Jeon Jin Hee is by no means a rookie, having played the piano and synths for bands like Ravie Nuage and Dear Cloud. While on the surface she might pass for a talented session member, Jeon Jin Hee has been more than the sounds of the instruments she plays – she empowers vocalists by writing songs and lyrics for them and knowing exactly when to come in for instrumental support and when to hold back. This attitude is embodied in her debut album Piano And Voice, in which she offers empathy by revealing more of her own sentiments but delivers them through varied voices.

This album speaks more by having less: voices with no technical frills, a piano, and the occasional bass guitar or cello are all there are, with much empty spaces in between. The vocals are all breathy, light, and intimate, making the album feel like an exclusive and personal concert.

“Breath,” “Sigh,” and “Anxiety” open up the track with late-night musings. The silence is as equally as powerful as each carefully articulated notes of the piano in the instrumental track “Breath,” while “Sigh” is an almost hymn-like soliloquy. The solemn tone continues into “Anxiety,” accentuating the power of empathy – while the composition and lyrics are sad, Nine’s vocals offer solace through empathy. The introduction of bass in the latter half of the song relieves some of the tension from the tension built up by the piano, as if, just like the vocals, to say that things will be okay.

“Where Are You” is a change of pace, Jeon Jin Hee finally taking center stage with her vocals. The piano arpeggios and chords come and go like waves, providing enough variability despite it being the only instrument in the track.

A clip of the audio from outside the studio during the recording process, “August” is an introduction to “Be Drunk” and gives the entire album a sense of space and intimacy. Kwak Jin-eon sings over the jazzy piano undertones carried over from the previous track. The metallic sounds of the acoustic guitar go surprisingly well with the piano, giving the track a folksy feeling.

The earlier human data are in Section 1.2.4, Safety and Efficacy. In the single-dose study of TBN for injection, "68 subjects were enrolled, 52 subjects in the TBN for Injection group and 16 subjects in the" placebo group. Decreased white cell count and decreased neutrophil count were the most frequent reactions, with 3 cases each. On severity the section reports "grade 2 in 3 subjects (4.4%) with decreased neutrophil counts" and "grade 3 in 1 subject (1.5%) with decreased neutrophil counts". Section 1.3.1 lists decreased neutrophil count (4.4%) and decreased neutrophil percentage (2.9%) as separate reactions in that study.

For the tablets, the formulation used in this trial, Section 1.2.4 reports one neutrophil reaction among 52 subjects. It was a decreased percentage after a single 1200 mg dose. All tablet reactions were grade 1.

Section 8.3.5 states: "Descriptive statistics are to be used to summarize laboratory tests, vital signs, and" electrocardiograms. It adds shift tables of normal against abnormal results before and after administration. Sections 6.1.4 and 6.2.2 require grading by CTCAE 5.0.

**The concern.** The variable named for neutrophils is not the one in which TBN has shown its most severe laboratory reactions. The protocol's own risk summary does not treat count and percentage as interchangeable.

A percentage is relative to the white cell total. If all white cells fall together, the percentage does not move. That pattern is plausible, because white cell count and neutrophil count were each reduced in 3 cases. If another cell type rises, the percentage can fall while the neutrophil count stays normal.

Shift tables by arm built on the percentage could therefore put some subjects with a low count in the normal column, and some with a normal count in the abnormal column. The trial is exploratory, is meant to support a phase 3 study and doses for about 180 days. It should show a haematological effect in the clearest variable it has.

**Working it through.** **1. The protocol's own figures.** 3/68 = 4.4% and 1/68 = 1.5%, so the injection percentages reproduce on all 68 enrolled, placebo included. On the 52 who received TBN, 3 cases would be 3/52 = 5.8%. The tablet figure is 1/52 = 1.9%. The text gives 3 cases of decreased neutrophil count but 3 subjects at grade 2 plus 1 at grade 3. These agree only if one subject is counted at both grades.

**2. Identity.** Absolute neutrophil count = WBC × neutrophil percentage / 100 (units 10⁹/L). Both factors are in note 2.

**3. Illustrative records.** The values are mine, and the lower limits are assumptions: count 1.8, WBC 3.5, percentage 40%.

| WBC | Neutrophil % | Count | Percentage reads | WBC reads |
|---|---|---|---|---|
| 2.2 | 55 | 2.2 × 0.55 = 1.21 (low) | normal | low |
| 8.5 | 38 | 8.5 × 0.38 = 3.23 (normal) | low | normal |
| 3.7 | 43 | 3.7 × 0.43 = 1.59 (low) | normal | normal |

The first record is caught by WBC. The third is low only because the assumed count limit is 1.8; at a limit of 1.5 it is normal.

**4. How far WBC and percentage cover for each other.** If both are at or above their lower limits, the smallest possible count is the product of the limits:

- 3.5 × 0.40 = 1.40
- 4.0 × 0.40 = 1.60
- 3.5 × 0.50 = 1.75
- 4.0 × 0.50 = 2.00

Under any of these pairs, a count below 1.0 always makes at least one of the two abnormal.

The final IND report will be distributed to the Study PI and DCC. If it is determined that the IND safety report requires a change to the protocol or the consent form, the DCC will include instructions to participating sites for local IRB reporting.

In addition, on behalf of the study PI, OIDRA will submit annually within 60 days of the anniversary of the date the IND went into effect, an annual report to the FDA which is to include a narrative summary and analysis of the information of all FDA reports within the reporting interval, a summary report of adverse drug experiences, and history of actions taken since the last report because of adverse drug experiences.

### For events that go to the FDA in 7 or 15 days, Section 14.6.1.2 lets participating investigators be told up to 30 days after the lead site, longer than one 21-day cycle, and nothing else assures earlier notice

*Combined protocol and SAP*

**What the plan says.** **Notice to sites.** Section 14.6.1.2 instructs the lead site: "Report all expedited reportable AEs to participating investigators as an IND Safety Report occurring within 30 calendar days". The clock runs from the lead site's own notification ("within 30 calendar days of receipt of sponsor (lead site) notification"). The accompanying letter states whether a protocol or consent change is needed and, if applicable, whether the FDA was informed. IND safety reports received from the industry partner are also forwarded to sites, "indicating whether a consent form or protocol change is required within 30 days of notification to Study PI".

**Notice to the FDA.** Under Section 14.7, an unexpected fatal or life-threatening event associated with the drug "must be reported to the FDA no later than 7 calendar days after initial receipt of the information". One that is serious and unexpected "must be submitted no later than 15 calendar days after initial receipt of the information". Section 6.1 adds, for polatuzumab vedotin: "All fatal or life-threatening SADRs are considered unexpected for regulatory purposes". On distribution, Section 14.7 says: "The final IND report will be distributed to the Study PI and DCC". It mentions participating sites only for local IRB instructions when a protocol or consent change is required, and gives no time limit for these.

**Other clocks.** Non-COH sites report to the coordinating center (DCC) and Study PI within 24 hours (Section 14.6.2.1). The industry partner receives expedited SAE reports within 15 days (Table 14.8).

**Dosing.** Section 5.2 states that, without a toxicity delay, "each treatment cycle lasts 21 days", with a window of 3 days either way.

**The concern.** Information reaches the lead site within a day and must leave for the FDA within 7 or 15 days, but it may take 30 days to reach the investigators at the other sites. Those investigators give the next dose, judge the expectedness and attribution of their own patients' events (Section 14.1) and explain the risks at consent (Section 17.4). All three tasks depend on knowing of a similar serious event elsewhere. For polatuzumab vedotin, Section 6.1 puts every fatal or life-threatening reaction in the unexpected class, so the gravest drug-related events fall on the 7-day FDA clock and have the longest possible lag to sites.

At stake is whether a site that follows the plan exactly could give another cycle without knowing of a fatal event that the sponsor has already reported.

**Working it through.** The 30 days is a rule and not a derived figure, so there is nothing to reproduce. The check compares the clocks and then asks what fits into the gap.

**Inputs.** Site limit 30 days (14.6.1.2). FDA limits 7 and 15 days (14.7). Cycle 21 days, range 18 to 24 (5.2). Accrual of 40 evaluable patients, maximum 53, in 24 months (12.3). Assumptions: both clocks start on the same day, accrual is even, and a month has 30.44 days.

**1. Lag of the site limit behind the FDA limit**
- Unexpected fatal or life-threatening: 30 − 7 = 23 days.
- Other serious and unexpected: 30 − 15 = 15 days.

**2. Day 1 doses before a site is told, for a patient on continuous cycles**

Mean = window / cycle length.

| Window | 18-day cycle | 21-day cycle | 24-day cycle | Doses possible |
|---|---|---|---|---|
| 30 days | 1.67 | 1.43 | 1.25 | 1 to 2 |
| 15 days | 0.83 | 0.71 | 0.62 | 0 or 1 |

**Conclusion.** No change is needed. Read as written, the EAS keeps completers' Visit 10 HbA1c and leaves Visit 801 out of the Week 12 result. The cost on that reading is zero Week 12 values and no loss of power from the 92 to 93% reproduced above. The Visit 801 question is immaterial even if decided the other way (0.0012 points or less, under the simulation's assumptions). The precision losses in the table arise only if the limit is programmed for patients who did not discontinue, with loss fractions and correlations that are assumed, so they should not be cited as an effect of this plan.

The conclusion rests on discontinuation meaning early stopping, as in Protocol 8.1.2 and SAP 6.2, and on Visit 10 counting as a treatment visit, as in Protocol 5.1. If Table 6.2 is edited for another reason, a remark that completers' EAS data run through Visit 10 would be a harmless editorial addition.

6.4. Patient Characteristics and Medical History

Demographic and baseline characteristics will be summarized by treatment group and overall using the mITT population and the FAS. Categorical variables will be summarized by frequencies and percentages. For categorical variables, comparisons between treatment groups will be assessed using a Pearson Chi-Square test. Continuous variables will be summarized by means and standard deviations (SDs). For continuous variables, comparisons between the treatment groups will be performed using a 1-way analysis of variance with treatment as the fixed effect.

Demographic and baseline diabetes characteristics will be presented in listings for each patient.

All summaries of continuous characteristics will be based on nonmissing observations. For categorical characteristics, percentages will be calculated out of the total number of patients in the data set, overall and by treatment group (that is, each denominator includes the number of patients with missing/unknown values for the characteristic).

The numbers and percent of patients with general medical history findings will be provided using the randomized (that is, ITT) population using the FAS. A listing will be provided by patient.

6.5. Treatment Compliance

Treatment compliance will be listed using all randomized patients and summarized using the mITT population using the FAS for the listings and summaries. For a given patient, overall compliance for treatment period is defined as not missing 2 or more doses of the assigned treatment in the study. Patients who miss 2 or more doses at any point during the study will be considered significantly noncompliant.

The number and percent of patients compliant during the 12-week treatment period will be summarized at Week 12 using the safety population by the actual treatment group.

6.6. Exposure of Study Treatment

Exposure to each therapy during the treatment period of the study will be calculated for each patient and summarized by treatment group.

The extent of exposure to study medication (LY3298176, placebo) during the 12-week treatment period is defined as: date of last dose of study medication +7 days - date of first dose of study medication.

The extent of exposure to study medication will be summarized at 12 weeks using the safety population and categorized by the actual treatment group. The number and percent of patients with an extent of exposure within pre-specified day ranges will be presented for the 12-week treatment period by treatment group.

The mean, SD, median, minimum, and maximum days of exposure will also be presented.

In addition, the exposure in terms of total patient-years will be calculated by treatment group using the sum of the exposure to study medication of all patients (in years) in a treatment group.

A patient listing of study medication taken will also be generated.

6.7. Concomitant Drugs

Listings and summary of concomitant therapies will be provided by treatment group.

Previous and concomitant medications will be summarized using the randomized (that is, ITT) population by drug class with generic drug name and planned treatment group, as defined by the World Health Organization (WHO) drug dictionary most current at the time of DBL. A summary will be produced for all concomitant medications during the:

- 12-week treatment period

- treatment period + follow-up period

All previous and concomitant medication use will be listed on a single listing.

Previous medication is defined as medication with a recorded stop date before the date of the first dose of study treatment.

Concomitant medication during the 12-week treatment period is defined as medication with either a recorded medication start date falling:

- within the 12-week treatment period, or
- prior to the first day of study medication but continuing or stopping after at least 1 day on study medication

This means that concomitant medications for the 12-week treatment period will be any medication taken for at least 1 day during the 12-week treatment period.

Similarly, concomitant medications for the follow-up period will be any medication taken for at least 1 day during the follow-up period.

“The Wall” is my personal favorite of the track, which brings us back to the initial late-night melancholy of the album. The tone feels darker and more resigned than the first few tracks, which in contrast seem to offer more comfort. Lee Young Hoon’s chorus amplifies the heartbreaking vocals of Ji Eon: a duet of overlapping soloists, two people who feel the same but cannot be together.

“The Lack” is an instrumental break to let the dramatic emotions from “The Wall” sink in, after which comes another musical dialogue, but this time between the voice and the piano. The emotions are less tacit in the vocals, though, making the song feel a little overly dramatic.

“Star” shifts the focus from the sadness to hope and gratitude to those in support, ending with an ode to friends in her own voice in “Regards.”

When session musicians take on voices of their own and make statements of independent musical identity, it adds depth and context to the music of the bands they are in. Jeon Jin Hee’s album signals that members of Ravie Nuage and Dear Cloud are individuals, that the music of these bands is a collective undertaking rather than any one person’s vision.

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I'm the founder and producer of K-Sound on WNUR. Though Korean rock and electronic music are my two favorites, I enjoy all genres of music and am interested in keeping up with the various different music scenes in Korea.